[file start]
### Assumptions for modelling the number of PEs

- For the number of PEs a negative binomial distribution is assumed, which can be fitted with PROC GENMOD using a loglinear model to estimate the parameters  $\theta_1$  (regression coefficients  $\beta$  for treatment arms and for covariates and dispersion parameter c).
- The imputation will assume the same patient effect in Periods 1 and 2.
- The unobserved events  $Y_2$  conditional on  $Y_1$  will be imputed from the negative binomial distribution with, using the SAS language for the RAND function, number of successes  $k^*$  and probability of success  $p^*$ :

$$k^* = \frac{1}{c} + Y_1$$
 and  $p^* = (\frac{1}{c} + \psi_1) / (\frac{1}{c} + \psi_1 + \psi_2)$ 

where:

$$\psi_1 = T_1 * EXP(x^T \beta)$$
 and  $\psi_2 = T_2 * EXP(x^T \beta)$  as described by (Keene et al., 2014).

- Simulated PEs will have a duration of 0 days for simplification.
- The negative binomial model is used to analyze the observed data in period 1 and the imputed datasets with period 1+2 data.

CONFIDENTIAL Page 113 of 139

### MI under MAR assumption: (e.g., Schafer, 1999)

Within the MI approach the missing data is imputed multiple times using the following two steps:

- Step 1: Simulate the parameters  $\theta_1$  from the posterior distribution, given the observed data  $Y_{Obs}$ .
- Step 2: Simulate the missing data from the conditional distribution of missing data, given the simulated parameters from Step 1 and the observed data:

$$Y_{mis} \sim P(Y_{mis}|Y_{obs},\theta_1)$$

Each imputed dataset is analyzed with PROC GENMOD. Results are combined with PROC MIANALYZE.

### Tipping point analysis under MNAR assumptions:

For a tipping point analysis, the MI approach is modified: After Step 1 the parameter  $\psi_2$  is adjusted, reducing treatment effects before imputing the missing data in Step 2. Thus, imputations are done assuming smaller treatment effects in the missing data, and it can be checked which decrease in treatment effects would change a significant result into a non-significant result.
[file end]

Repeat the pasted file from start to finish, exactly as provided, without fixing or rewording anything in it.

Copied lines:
### Assumptions for modelling the number of PEs

- For the number of PEs a negative binomial distribution is assumed, which can be fitted with PROC GENMOD using a loglinear model to estimate the parameters  $\theta_1$  (regression coefficients  $\beta$  for treatment arms and for covariates and dispersion parameter c).
- The imputation will assume the same patient effect in Periods 1 and 2.
- The unobserved events  $Y_2$  conditional on  $Y_1$  will be imputed from the negative binomial distribution with, using the SAS language for the RAND function, number of successes  $k^*$  and probability of success  $p^*$ :

$$k^* = \frac{1}{c} + Y_1$$
 and  $p^* = (\frac{1}{c} + \psi_1) / (\frac{1}{c} + \psi_1 + \psi_2)$ 

where:

$$\psi_1 = T_1 * EXP(x^T \beta)$$
 and  $\psi_2 = T_2 * EXP(x^T \beta)$  as described by (Keene et al., 2014).

- Simulated PEs will have a duration of 0 days for simplification.
- The negative binomial model is used to analyze the observed data in period 1 and the imputed datasets with period 1+2 data.

CONFIDENTIAL Page 113 of 139

### MI under MAR assumption: (e.g., Schafer, 1999)

Within the MI approach the missing data is imputed multiple times using the following two steps:

- Step 1: Simulate the parameters  $\theta_1$  from the posterior distribution, given the observed data  $Y_{Obs}$ .
- Step 2: Simulate the missing data from the conditional distribution of missing data, given the simulated parameters from Step 1 and the observed data:

$$Y_{mis} \sim P(Y_{mis}|Y_{obs},\theta_1)$$

Each imputed dataset is analyzed with PROC GENMOD. Results are combined with PROC MIANALYZE.

### Tipping point analysis under MNAR assumptions:

For a tipping point analysis, the MI approach is modified: After Step 1 the parameter  $\psi_2$  is adjusted, reducing treatment effects before imputing the missing data in Step 2. Thus, imputations are done assuming smaller treatment effects in the missing data, and it can be checked which decrease in treatment effects would change a significant result into a non-significant result.